Monday, July 4, 2011

Tranquility Garden

I read that there was going to be an open house celebration for a new cremation garden complete with free family portraits. I drove to Oaklawn Park Cemetery to sketch the festivities. Part of me hoped there would be lines of zombie families waiting to have their decaying corpses photographed. I drove into the cemetery searching for the "Tranquility Garden." I found a "Garden of Eternity" but no tranquility. I figured I might be in the wrong cemetery so I pulled back onto CR46-A and started driving. That is when I noticed the Baldwin-Fairchild Funeral Home across the street. I did a u-turn and pulled in the parking lot. Two hearses and a limo were parked in the car port. I was greeted at the front door by a very old gentleman in a black suit. There were a dozen people dressed in black in the entryway. When I asked to see "Tranquility Garden" I was introduced to Ed Johnson.

Ed walked me past the room where the free family portraits were being taken. I asked how many people they were expecting to photograph and he estimated 300 people would show up. We walked through offices, a kitchenette and a break room before going outside to hop on a golf cart. He drove me back into the cemetery and we stopped near a beautiful fountain. Behind every gray tile on the fountain there was a cavity for cremated remains. There was a row of small grass plots for interments. Several plots had large granite headstones. A huge dark granite rocking chair could hold a couple's ashes in two square canisters at the base of the chair. No, the chair did not rock.

A staircase followed a nice flowing waterway they added to the landscape. There was a putting green set up and a sculpture of a golf bag was there to house a happy golfer's remains. There was a scoreboard to keep track of the eternal game. There was a fish sculpture for a fisherman and a chess piece for a chess master. There was an area dedicated to war veterans, with simple stone monoliths where individuals would each have their own tile. There was a wishing well where it would be possible to have your ashes co-mingled with other peoples ashes. Perhaps in this age of social networks that is an attractive sales point.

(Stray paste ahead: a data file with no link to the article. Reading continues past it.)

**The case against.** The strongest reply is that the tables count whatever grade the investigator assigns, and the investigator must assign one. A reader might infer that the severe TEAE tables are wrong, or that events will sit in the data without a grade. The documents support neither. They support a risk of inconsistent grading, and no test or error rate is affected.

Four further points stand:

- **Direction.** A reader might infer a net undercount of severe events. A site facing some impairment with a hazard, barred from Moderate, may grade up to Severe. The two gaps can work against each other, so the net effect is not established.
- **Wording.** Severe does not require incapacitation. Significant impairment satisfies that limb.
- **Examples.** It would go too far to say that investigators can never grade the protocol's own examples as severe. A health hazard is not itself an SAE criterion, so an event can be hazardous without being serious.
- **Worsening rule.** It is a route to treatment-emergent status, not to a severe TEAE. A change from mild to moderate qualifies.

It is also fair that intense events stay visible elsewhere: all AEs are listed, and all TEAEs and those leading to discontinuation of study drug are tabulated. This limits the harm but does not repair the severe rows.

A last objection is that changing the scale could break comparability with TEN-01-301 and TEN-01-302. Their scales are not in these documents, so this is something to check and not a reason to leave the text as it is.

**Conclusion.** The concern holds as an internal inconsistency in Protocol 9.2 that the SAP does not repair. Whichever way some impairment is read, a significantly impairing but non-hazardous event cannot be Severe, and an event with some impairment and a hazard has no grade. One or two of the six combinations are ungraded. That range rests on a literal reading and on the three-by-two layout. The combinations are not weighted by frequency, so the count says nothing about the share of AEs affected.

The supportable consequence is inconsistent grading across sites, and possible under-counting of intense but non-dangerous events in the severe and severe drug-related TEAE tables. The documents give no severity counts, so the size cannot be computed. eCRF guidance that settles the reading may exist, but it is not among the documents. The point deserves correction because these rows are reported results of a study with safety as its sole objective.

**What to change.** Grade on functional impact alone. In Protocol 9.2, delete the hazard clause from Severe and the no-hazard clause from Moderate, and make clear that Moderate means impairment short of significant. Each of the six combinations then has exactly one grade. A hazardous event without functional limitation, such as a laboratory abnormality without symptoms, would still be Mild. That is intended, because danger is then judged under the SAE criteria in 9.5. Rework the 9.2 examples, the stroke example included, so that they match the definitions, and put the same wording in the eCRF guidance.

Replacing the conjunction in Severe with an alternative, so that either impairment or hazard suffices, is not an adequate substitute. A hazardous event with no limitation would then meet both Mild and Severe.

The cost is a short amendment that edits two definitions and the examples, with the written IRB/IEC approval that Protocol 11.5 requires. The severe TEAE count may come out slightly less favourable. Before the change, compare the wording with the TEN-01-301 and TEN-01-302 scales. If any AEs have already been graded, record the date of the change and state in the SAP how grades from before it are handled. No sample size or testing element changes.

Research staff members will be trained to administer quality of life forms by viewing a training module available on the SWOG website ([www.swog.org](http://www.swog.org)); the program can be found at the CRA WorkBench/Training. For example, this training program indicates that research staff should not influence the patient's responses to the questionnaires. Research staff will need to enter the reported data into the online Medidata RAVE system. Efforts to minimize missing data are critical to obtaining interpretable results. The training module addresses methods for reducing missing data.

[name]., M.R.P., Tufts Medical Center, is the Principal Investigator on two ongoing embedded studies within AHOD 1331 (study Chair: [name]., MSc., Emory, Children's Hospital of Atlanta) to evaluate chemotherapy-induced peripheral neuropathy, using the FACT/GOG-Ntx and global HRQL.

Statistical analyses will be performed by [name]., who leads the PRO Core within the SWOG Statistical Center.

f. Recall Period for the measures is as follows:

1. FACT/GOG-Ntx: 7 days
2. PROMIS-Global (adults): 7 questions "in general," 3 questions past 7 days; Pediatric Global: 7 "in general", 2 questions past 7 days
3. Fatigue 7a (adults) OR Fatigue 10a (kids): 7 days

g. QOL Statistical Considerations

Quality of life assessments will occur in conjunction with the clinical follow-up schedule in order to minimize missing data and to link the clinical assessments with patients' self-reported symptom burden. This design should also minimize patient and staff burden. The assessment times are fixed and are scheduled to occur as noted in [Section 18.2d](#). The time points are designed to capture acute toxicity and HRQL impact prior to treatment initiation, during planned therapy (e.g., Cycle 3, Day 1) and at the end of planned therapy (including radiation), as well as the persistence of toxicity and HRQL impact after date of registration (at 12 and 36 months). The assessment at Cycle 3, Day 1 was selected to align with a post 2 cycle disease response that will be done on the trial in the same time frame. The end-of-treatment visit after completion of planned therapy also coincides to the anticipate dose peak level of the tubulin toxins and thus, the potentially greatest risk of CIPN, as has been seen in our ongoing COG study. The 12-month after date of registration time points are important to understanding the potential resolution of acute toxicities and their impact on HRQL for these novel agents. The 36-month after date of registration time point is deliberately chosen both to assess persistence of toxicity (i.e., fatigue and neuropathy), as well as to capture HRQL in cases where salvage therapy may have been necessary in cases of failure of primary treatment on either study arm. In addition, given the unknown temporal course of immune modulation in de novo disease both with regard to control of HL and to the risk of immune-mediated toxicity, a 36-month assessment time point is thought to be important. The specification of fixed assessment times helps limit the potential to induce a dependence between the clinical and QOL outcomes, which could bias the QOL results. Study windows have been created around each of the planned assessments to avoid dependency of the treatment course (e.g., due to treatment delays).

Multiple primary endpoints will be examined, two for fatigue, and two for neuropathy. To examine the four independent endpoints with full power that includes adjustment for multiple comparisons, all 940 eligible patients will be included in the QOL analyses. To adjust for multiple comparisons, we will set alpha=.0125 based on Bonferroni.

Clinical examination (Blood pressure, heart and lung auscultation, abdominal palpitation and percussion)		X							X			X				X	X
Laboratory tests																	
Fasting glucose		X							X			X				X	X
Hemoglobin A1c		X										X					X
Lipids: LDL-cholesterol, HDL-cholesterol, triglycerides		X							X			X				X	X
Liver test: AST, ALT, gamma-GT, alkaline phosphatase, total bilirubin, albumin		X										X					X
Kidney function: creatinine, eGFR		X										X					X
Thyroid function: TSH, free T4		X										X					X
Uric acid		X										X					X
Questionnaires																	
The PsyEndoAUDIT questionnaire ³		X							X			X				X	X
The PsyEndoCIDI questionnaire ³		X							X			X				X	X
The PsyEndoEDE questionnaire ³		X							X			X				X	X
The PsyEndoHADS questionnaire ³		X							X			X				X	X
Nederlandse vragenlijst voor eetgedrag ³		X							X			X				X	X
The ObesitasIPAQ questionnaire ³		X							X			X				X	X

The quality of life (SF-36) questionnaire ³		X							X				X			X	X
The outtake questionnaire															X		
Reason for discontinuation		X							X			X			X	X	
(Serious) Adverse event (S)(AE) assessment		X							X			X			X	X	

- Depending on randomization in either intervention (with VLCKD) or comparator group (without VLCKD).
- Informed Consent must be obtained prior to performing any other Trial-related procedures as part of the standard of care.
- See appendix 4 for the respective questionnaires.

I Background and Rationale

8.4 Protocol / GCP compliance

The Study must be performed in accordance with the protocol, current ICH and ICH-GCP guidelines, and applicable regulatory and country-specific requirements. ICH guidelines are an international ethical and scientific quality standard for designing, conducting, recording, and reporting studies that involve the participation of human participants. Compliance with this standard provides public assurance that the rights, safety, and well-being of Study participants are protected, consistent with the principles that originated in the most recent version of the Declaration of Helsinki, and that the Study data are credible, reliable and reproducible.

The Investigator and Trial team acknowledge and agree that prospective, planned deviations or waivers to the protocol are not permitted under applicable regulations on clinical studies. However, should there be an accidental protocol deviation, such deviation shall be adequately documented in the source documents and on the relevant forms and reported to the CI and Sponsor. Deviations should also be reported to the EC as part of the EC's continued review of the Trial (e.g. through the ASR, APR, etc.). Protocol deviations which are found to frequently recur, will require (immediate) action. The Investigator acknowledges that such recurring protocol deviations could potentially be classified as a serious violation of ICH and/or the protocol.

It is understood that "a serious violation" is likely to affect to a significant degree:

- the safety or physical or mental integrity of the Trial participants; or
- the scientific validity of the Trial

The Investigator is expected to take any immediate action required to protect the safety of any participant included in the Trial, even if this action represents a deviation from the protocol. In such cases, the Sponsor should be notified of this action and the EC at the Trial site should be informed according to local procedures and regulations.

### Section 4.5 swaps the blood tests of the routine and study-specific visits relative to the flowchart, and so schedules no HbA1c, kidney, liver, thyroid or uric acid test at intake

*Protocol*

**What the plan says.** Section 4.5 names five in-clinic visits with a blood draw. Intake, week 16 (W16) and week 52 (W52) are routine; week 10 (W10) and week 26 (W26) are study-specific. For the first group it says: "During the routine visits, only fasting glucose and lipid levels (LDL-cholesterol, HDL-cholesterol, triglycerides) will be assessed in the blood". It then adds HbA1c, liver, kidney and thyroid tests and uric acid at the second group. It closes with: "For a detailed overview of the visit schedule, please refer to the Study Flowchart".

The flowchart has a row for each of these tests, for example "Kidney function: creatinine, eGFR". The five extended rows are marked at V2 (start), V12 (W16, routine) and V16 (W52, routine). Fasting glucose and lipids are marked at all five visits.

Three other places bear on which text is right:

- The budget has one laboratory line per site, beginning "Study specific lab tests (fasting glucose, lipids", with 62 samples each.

I told Ed I would like to do a sketch. He seemed perplexed. As I worked a black sedan pulled up next to me and the two men inside watched me intently. They must have been sent to make sure I wasn't a vandal. I sketched faster thinking I might be asked to leave. It started to rain. I ran up to a gazebo and continued to add water color washes there. When it stopped raining I returned to my original spot to finish the sketch. On a distant hill the Virgin Mary held her hands open in supplication. The sun blasted through the clouds baking my black wet shirt.

Prints are available for each sketch for $250 and many originals can be purchased for $400. White museum grade shadow box frames are $100 more. You can e-mail Thor at

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